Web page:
I have an editor friend who is astonishingly forgiving. If you show up an hour late for lunch, she will pleasantly lie that she just got there herself. If you bump into her car, she will say that dent isn’t even noticeable. And so on. But if you use the word “quality” to mean “general excellence,” she will unfailingly turn schoolmarm.
“You mean HIGH quality,” she will snap. Dictionaries allow for “quality” to mean “superiority in kind” (Merriam Webster) or “general excellence” (Oxford) but my friend will tell you that this is because dictionaries have become wimpy and won’t stand up for anything (“Dictionaries are of low quality these days,” she might say). In her world “Quality” will always mean a DEGREE of excellence, meaning the word will always need a modifier to make it say anything. Something can be of high quality, low quality, barely acceptable quality. But to say something like “This is a quality sandwich,” or “She is a quality human being,” will make her insane.
And so, naturally, she cannot stand the whole concept of the “quality start.” “It’s doesn’t MEAN anything,” she will say. But the funny thing is: I think even by her rigid definition, the term “quality start” works. Because a quality start isn’t necessarily a “high quality” start. It can be. It isn’t necessarily a “inferior quality” start. But it can be that too. The quality start standard is very simple: A pitcher must throw at least six innings and allow three earned runs or fewer. But that’s a big range.
In July 2000, Mark Mulder went 6 2/3 innings, gave up 15 hits and nine runs — but only two were earned and so that was a classified as a quality start.
In June 1997, Randy Johnson struck out 19 in a complete game but allowed 4 runs. That was not a quality start.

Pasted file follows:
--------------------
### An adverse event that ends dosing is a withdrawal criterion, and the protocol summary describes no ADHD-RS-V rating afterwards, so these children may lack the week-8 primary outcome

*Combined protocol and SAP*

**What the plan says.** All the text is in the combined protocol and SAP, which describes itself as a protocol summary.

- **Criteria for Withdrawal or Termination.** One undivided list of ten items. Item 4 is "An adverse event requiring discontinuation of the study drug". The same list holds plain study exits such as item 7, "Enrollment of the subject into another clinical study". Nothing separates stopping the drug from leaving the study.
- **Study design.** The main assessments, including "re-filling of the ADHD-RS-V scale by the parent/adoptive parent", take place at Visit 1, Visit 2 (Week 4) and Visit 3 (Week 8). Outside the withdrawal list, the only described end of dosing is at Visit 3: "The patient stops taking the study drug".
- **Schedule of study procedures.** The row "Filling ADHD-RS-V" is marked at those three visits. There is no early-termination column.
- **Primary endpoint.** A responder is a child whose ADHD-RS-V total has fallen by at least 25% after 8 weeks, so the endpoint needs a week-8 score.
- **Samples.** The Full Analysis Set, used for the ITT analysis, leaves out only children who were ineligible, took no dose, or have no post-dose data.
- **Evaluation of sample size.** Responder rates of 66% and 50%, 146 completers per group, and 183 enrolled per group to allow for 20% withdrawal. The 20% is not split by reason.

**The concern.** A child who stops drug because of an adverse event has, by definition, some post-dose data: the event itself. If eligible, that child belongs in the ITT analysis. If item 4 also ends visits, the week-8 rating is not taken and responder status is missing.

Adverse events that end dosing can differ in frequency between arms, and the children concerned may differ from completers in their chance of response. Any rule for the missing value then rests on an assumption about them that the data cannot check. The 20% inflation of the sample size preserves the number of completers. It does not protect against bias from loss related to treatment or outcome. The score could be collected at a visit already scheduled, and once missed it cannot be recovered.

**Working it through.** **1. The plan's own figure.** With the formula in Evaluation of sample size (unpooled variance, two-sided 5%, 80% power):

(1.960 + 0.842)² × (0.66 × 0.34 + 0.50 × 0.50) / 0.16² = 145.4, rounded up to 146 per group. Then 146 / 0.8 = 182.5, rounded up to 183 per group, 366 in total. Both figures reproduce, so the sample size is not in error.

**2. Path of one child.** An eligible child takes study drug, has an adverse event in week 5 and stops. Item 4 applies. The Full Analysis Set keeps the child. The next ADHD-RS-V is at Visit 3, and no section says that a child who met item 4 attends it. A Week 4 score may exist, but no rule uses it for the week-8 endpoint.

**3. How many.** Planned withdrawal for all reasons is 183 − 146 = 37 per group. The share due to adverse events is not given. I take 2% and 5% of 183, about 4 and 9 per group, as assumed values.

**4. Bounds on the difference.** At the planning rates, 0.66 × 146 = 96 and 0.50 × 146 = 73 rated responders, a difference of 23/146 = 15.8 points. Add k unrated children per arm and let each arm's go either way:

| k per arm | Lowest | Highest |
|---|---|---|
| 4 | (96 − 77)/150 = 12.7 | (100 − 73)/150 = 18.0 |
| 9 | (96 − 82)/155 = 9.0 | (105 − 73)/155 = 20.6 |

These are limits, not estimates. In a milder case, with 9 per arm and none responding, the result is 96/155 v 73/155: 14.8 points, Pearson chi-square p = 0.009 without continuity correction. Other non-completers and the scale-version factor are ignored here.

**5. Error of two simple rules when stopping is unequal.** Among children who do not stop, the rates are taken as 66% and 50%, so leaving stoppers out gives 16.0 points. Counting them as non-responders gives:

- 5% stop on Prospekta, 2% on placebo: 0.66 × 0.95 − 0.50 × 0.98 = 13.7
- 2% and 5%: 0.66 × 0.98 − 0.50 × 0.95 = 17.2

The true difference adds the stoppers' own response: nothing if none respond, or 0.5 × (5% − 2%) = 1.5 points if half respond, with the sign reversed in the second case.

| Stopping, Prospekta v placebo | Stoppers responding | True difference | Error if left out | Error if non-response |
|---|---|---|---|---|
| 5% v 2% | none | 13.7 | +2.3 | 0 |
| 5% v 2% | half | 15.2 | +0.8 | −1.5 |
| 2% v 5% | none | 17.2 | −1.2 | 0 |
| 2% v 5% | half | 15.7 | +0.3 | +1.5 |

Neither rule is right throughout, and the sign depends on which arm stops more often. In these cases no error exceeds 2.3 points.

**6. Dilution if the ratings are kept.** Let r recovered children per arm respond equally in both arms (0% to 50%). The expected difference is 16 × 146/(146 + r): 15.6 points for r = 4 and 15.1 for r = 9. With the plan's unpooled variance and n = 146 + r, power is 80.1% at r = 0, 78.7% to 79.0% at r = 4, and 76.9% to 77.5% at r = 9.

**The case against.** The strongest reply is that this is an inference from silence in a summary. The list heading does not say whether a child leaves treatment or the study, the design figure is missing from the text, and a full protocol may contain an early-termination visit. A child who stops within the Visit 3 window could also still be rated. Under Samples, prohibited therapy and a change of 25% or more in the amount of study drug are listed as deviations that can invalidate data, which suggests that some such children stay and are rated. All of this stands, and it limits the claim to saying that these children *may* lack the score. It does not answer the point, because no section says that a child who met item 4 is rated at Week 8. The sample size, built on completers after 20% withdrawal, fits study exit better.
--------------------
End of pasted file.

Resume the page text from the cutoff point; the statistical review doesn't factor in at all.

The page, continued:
In July 1982, Mike Scott allowed seven hits and walked five in six inning, didn’t strike out anybody, gave up seven runs, but only three of those were earned. Quality start.
In April 1974, Gaylord Perry went 15 innings and allowed four runs. Not a quality start.
So just as the word “quality” can be purposely vague — kind of like “Nilla Wafer” seems purposely vague* — the quality start is a blurry, indistinct thing. And yet, it’s also a fixed thing. We can count them. And while it doesn’t give us a complete picture of a pitcher, well, it gives us a little something we can look at, discuss and so on.
*As comedian Gary Gulman asks: Do they mean “VA-Nilla? Is that the point? And is it really a wafer? I don’t see it as a wafer.
Kyle Davies now has the worst quality start percentage for any pitcher with 100 or more starts. He earned that on Saturday night with his decidedly low quality three inning, eight hit, seven run (though only four earned) outing. It was his first outing back from injured reserve, which would normally be a “hey, let’s let the guy get healthy before making any judgments” kind of moment. Unfortunately, this is pretty much how Kyle Davies pitches. The performance only lifted his ERA a little bit — from 7.46 to 7.77 — and as mentioned he passed John Halama for lowest quality start percentage for a career.
Lowest quality start percentages (since 1950)
1. Kyle Davies (46 of 141, 32.6%)
2. John Halama (39 of 119, 32.8%)
3. Kevin Jarvis (40 of 118, 33.9%)
4. Casey Fossum (42 of 120, 35%)